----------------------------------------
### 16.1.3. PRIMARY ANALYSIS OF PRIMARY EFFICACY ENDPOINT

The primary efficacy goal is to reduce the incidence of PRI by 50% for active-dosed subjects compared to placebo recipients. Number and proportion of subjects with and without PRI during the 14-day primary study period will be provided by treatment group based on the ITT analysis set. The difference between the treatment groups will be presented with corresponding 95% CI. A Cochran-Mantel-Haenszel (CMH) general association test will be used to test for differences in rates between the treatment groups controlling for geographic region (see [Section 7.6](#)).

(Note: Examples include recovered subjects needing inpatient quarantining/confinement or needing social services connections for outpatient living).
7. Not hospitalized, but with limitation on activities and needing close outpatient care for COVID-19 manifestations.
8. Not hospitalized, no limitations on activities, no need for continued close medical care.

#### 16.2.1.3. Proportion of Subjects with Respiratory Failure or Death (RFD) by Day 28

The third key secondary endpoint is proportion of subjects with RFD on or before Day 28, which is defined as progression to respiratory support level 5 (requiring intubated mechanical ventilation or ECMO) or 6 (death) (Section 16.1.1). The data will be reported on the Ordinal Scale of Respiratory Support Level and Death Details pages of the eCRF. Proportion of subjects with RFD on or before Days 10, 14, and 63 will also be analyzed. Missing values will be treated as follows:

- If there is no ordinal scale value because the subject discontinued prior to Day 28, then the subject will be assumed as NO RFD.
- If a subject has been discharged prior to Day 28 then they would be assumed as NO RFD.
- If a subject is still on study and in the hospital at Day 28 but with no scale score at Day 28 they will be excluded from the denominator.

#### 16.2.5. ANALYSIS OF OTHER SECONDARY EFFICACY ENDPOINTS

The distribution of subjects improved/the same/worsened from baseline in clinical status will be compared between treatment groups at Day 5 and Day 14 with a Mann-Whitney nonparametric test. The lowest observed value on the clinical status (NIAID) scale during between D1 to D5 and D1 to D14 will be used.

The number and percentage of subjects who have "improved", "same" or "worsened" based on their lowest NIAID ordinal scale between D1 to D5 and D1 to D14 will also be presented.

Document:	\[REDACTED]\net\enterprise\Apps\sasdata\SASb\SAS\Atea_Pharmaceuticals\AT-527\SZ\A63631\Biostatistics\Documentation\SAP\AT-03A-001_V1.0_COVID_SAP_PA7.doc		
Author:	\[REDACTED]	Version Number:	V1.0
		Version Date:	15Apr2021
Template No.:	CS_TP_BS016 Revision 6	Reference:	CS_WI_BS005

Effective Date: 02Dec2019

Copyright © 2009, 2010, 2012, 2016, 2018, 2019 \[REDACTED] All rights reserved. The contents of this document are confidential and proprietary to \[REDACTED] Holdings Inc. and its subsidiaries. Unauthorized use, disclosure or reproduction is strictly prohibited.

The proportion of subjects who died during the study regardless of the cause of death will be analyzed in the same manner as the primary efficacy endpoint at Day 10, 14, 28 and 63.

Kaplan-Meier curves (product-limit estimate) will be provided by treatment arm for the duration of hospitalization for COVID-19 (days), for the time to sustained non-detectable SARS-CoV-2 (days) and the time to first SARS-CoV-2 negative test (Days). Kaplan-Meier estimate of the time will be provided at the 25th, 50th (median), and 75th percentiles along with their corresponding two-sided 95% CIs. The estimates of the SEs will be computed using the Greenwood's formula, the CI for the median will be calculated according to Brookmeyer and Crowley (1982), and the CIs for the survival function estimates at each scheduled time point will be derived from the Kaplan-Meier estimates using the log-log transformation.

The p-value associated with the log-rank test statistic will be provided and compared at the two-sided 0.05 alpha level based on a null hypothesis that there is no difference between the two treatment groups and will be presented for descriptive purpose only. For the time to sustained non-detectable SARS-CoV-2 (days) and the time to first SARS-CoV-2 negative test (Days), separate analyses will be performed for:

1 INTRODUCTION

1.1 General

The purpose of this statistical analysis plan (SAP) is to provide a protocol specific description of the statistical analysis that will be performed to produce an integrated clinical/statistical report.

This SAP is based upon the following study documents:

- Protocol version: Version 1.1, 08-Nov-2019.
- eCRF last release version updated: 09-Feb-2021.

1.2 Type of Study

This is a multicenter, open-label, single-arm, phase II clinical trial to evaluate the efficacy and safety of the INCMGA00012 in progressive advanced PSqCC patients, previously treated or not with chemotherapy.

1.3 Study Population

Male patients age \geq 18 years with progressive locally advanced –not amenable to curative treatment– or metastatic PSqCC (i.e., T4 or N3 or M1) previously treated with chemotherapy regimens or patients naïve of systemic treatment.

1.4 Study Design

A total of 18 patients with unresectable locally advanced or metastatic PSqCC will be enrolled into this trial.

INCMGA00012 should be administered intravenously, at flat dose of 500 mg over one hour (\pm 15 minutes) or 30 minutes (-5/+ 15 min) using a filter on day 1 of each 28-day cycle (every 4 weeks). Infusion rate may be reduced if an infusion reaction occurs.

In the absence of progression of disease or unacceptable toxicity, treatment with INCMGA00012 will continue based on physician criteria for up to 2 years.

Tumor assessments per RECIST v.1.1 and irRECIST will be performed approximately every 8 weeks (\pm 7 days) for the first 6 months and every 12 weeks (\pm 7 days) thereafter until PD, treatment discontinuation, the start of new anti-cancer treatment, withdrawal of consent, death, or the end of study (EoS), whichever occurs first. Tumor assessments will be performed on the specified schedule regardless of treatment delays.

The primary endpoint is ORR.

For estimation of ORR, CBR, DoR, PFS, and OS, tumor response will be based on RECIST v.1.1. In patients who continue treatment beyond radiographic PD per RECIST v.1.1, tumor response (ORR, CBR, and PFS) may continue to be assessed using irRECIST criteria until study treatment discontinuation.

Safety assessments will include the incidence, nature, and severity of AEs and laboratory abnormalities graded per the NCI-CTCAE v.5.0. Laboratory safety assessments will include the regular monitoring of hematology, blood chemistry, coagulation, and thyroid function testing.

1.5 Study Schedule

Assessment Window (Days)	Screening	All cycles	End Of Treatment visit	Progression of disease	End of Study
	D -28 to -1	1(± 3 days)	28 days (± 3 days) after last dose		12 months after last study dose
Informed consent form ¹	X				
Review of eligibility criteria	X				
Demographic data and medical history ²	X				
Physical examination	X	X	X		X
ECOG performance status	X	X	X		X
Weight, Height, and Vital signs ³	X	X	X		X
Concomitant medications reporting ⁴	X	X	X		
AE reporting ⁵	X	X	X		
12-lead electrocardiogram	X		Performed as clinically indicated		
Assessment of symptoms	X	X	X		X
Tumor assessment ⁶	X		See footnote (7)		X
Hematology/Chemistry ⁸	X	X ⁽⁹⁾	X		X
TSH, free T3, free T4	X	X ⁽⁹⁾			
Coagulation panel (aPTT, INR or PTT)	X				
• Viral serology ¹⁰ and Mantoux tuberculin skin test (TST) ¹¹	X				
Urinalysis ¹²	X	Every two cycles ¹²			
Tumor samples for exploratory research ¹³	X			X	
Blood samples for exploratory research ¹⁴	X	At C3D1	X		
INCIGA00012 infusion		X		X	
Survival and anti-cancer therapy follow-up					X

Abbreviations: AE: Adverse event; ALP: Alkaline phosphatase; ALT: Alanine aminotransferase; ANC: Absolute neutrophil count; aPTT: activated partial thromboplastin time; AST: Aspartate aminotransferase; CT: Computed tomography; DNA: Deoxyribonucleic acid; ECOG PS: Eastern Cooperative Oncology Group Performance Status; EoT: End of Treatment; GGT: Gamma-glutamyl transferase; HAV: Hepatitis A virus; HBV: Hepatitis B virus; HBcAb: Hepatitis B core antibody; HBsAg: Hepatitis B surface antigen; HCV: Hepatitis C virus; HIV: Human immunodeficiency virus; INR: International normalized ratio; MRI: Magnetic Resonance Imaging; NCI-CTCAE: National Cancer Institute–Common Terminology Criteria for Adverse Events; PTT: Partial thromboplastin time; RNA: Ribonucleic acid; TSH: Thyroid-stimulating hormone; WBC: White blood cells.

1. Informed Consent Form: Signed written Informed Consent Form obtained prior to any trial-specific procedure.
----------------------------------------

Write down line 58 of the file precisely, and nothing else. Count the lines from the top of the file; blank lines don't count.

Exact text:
• Viral serology ¹⁰ and Mantoux tuberculin skin test (TST) ¹¹	X				